KK: We had a Culture Committee that was mostly in charge of engagement events and keeping the team connected. These events were awesome but as a small company, there wasn’t the capacity to do a lot more.
So we transformed the Culture Committee to the Culture & Inclusion Committee. We still work on employee engagement events and team connections. But we also focus on initiatives around diversity and inclusion and sustainability as well. This committee is peer-nominated and changes every quarter, bringing a fresh perspective to programming.
What has come out of this revamped committee is a number of events that we hadn’t been able to enact before due to lack of people resources. For example, last year, we were able to have an entire week of Juneteenth programming, launched a mentor partnership with the Black Mental Health Alliance, and had Jewel Burks Solomon, Head of Google for Startups, come speak to the team.
Programming like this we just didn’t have people resources to coordinate and make a part of our regular day-to-day which is something that we’re excited to now be able to do. That being said, we’re nowhere where we should be. I’m happy to say we’re getting from zero to one, but the tech space is notorious for being just a bunch of straight white dudes and our company was no different. We’ve moved the needle materially in the last year but we still have a way to go.
CH: A common reason employees have quit during the “Great Resignation” is lack of opportunities for advancement and growth. Also coming out of your listening tour and engagement survey was implementing career laddering, providing clear career paths. How has this impacted retention and/or engagement?
KK: Definitely. I think most meaningful, this impacted some of our more junior roles. We have some colleagues whose role is very tactical and day-to-day pushing a lot of things through in our back-end processes. There wasn’t a lot of understanding how their work could get them to the next level. It was really important to establish transparency for these team members to see exactly what the next steps are on the career path, what the next role entails, and what’s needed to get there, while understanding what’s expected in their role today. This has really helped and had a positive impact.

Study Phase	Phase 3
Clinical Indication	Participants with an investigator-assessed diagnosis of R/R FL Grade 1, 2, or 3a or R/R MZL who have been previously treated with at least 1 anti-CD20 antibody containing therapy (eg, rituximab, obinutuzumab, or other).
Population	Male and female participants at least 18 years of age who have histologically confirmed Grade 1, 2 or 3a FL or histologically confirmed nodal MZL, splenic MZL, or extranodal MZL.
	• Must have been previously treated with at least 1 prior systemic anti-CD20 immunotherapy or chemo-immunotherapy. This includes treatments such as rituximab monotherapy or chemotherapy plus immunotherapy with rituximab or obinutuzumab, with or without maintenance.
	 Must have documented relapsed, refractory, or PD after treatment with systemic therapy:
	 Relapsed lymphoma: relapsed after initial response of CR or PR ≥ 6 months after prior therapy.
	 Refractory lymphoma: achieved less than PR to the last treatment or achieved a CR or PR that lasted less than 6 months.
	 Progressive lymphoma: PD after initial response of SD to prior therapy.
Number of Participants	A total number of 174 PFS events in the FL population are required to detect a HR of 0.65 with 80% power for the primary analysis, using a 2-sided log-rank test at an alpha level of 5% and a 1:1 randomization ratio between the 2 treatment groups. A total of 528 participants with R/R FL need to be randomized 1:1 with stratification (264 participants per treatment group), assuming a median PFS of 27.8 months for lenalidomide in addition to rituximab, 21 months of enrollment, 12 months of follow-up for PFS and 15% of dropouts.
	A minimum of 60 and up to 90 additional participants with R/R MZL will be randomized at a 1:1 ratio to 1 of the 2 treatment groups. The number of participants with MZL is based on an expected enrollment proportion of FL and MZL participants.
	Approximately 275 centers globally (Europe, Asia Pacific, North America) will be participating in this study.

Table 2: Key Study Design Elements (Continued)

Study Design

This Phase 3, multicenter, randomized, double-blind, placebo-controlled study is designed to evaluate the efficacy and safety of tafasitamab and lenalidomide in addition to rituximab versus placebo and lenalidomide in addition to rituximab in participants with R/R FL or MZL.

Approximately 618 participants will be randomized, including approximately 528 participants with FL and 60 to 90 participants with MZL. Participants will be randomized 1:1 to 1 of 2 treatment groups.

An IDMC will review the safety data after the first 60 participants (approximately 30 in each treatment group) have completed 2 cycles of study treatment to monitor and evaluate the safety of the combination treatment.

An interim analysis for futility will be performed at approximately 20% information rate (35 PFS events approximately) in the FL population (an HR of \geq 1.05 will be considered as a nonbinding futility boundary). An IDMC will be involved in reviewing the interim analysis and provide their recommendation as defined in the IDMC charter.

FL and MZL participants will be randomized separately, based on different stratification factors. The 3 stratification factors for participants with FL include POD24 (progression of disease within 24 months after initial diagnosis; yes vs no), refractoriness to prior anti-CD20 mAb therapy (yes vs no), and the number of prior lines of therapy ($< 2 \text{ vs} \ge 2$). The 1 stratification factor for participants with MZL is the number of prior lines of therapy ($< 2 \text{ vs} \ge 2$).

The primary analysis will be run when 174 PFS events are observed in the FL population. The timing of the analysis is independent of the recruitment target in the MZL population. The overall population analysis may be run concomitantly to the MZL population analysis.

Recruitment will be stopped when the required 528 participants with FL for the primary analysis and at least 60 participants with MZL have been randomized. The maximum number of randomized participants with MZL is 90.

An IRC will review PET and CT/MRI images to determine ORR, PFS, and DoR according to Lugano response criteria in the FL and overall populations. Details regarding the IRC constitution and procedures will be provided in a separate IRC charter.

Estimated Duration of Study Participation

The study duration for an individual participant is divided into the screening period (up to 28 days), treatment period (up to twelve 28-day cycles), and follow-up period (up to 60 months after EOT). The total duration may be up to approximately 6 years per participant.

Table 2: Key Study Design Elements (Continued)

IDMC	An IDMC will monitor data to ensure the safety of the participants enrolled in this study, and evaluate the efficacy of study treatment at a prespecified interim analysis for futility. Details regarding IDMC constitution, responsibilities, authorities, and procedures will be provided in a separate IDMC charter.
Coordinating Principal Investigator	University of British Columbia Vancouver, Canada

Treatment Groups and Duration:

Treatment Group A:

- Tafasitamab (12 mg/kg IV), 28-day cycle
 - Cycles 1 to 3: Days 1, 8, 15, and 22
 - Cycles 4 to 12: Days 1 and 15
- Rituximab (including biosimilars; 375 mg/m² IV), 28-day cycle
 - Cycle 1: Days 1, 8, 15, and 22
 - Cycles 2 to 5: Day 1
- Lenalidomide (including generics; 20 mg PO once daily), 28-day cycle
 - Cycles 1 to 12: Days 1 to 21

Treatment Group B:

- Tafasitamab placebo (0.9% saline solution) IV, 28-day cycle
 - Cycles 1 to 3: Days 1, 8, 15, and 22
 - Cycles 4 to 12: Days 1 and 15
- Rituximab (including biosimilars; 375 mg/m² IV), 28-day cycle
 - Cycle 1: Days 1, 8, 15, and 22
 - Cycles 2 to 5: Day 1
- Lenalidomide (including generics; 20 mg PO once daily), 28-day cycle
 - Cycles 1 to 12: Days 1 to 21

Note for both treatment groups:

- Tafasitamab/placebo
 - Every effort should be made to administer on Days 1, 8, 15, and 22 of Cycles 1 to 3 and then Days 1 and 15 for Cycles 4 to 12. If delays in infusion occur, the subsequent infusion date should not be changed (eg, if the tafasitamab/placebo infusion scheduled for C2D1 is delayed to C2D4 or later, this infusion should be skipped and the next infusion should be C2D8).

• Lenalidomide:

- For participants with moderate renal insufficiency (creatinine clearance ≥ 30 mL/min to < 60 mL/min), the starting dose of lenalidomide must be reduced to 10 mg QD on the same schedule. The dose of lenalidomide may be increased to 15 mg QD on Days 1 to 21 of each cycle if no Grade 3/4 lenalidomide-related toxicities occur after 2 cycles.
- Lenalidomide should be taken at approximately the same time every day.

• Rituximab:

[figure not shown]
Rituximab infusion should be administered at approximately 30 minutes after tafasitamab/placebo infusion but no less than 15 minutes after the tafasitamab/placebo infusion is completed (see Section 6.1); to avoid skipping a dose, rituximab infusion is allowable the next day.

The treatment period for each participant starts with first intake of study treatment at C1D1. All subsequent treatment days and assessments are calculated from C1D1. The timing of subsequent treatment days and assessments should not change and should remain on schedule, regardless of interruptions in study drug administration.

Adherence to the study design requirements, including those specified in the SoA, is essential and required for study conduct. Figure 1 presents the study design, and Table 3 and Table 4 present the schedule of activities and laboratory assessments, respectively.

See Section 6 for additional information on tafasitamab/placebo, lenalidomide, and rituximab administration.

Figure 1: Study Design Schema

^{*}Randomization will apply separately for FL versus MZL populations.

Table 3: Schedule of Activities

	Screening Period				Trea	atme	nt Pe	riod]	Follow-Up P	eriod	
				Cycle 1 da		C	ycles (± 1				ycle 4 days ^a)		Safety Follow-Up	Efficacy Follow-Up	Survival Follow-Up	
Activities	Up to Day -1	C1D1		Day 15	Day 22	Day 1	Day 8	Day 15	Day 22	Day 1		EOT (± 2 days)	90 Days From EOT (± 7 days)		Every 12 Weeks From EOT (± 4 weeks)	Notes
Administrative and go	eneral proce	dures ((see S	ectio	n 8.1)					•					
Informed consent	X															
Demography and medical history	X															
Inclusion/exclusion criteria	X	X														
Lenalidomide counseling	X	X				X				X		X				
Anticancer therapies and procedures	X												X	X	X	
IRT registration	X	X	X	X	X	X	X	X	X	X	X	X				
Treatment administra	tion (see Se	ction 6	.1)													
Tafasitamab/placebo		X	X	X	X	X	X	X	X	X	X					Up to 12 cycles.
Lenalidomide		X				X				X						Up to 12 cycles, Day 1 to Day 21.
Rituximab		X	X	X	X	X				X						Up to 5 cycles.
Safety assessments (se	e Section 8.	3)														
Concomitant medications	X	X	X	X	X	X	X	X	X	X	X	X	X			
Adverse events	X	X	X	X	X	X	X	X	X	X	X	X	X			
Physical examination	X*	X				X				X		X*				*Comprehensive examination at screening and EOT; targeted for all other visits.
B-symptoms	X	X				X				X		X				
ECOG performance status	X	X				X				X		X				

CH: When creating and rolling out company-wide people ops processes, policies, and expectations, how did you ensure psychological safety in the workplace?
KK: The good news is, our executive team had already established a culture of psychological safety which I got to inherit and continue to foster. How we accomplish this goes back to following through on what you say you’re going to do. Also, making sure people realize that they’re not going to face any judgment or negative response if they decide to share an opinion. We want to hear from everyone and we all want everyone to feel comfortable sharing what they think. Fortunately, that had already been the case and continues to be the case.
CH: What are you most excited to accomplish in 2022?
KK: I’m really excited to continue watching this team grow. We’ve built something really special here and it’s going to be a unique challenge to figure out how to keep it so special in the midst of so much change and uncertainty in the world. What’s been great is as we continue to grow, it has been staying awesome and has only continued to get more awesome. We’ve planted so many seeds this last year and I can’t wait to see what grows from them!
More Lessons from the 2022 People Pioneers
Interested in even more lessons learned from HR leaders? Check out the full list of 2022 People Pioneers for inspiration on how to approach critical initiatives like embedding DEI into company culture, supporting employee well-being, and revamping performance management.